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New home buyers usually have a mental picture of
what their new house will look like. They spend time going over the
house plans with their builder, making small changes to make sure
everything is perfect. Attention should also be given to your new
property outside of the house.
In most areas, a lot-grading plan is required to
get a building permit. This drawing shows your property, its
dimensions, the proposed location of your new house, and how the
ground around your house will slope. It may also show things like
swales, fences, and easements. Your builder may arrange for the
drawing to be done, but you should let them know that you want to
approve it, because once the lot grading plan has been approved,
changing it is a difficult process.
It's important to know that there is a difference
between a survey
plan (legal plan) and a lot-grading plan (site plan). Aside from
some legal differences, the lot-grading plan shows more information
than the legal survey, which basically shows property dimensions and
bearings. This article concentrates on lot grading plans.
Many people have trouble picturing what the final
grading will look like when it's finished. Selecting a professional
who will help you through the process is a very good idea. Among
other methods, they can show you other lots that are similar to how
your finished lot will look.
It is wise for you to ask for any items in the
boulevard to be shown. The municipality does not usually require
this, but you don't want to be surprised by a street light right
beside your driveway entrance. Remember, many lots are sold in
partially finished subdivisions, so some things may be added in front
of your house even after you move in. Reduced forms of the
subdivision drawings are usually attached to the subdivision
agreement that is filed at the registry office. This document is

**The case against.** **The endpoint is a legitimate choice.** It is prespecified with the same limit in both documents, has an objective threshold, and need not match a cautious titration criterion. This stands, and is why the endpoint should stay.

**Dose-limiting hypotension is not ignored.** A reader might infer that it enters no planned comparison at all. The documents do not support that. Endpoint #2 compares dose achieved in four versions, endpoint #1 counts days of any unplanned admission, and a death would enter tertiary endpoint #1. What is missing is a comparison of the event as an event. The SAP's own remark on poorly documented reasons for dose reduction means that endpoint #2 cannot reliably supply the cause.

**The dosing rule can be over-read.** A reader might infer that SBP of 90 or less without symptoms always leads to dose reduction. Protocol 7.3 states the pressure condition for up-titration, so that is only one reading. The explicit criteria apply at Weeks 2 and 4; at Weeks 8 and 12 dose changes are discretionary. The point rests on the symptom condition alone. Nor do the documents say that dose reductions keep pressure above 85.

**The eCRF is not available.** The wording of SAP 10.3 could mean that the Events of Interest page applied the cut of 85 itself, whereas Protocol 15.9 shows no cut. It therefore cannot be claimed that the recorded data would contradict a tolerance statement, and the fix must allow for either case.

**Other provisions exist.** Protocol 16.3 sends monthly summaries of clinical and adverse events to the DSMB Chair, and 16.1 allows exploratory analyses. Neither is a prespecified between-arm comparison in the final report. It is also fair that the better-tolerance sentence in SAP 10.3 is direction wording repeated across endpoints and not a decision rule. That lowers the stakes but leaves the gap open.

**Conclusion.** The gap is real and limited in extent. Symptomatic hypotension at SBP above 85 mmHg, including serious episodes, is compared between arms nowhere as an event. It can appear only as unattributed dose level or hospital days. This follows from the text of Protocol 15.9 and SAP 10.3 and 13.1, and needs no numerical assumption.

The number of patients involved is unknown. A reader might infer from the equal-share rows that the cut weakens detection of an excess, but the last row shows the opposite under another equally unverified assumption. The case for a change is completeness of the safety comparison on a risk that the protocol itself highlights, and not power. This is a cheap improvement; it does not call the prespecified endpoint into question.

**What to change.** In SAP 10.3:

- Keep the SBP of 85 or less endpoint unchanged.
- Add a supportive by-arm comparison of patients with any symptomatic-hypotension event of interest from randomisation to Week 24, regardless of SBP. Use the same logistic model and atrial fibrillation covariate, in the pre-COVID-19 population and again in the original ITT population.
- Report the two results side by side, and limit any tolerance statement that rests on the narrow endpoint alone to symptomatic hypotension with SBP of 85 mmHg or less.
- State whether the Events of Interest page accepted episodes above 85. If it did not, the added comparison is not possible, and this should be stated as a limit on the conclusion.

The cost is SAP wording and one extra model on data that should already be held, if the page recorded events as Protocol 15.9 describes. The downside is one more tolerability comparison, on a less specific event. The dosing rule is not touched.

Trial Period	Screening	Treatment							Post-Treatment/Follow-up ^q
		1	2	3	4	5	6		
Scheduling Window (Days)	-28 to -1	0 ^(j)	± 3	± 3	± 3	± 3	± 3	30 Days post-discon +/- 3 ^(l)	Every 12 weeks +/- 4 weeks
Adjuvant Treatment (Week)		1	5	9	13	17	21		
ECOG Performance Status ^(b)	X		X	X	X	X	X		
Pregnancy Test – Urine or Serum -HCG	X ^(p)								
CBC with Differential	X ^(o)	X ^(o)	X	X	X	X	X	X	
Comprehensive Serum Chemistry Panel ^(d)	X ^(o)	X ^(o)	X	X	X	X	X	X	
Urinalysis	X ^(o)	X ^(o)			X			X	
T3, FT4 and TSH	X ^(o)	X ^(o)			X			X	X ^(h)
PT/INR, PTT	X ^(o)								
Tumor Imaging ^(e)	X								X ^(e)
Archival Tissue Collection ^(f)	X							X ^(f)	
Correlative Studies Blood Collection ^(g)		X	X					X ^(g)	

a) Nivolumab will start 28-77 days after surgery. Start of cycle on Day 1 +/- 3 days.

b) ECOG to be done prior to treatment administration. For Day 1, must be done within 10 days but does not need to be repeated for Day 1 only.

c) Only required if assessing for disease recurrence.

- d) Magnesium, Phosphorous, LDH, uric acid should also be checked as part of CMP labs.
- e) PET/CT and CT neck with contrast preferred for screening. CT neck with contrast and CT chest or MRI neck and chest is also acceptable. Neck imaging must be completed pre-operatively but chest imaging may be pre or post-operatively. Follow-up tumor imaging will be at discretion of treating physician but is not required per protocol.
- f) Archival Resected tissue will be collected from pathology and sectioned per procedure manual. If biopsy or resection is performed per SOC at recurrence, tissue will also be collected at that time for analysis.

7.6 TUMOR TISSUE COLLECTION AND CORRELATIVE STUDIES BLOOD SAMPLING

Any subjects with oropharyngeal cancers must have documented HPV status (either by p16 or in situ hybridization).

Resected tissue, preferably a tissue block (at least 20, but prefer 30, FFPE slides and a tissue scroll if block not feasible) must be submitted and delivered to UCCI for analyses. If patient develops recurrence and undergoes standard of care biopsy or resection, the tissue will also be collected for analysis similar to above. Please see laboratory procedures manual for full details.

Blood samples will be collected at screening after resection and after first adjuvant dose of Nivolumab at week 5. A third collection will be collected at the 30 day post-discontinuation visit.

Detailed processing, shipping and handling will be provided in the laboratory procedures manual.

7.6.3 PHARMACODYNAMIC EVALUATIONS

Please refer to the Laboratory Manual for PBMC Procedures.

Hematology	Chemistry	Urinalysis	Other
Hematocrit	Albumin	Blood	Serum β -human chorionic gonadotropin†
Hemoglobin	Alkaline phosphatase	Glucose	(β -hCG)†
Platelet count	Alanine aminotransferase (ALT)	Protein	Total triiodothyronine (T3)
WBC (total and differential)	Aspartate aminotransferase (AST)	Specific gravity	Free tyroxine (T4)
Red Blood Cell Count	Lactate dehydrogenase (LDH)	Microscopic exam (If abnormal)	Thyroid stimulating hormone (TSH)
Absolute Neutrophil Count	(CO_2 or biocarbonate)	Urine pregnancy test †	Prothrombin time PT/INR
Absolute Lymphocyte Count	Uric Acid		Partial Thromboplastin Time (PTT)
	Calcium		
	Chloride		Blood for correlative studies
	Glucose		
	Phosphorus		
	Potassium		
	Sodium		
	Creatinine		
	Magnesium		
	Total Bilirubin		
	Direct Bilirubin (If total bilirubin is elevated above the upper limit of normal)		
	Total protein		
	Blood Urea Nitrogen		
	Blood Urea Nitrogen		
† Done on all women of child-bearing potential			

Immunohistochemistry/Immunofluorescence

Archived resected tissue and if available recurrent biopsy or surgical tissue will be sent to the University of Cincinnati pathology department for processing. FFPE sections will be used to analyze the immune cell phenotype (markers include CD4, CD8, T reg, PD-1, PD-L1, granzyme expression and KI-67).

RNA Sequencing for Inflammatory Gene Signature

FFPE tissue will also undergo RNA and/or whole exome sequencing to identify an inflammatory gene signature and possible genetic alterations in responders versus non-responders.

available for the public to review, usually for a small cost. Full
sized versions are often split between the municipality's engineering
department and the hydro company, but you can ask the person creating
your lot grading plan to get that information and show it on the lot
grading plan. You may find that the house you would like doesn't
suit the lot you have selected.
Some people also wish to have their central air
units and hydro and gas meters hidden from view. These items can be
shown on the site plan to give you an idea of their visibility from
There are four main items that you should look
for: steep slopes in locations that would prevent the enjoyment of
your yards (retaining walls are sometimes a suitable replacement for
steep slopes); fences in locations dictated by the subdivision
drawings; easements that might prohibit the use of land for
structures; and swales. You may also want to find out where rain
that falls on your yard goes.
Swales are depressions in the ground. Much like
the opposite of the crest of a wave they are named after, they form a
trough. Swales, which resemble small open ditches, help transfer
water away from your property. They normally follow a property line
and you may have one in your back yard or side yard. Swales
typically drain a number of yards. It is important that you don't
fill in or block the flow of water in a swale, since you would create
flooding in your neighbour's yard. If your neighbor's yard floods,
sooner or later, yours will too. The location of sheds and gardens
shouldn't interfere with swales.
The site plan will also show the source of your
drinking water and where your sewage is going. Often these items
have more impact in rural areas where things like wells and septic
beds can affect the placement of buildings.
Many municipalities hold a grading deposit to
ensure that the lot-grading plan is followed. They also usually have
the legal right to re-grade your property to match the approved
lot-grading plan if you've made unapproved changes. However, they
rarely follow this route unless a problem is brought to their
attention and damage to another property is expected to be major.
Understanding how your property is going to look
before it is built will ensure that the final product does not
surprise you. It also means that you're following some good advice -
get it in writing. Time spent in planning before construction starts
will help ensure you're able to enjoy your property to the fullest.
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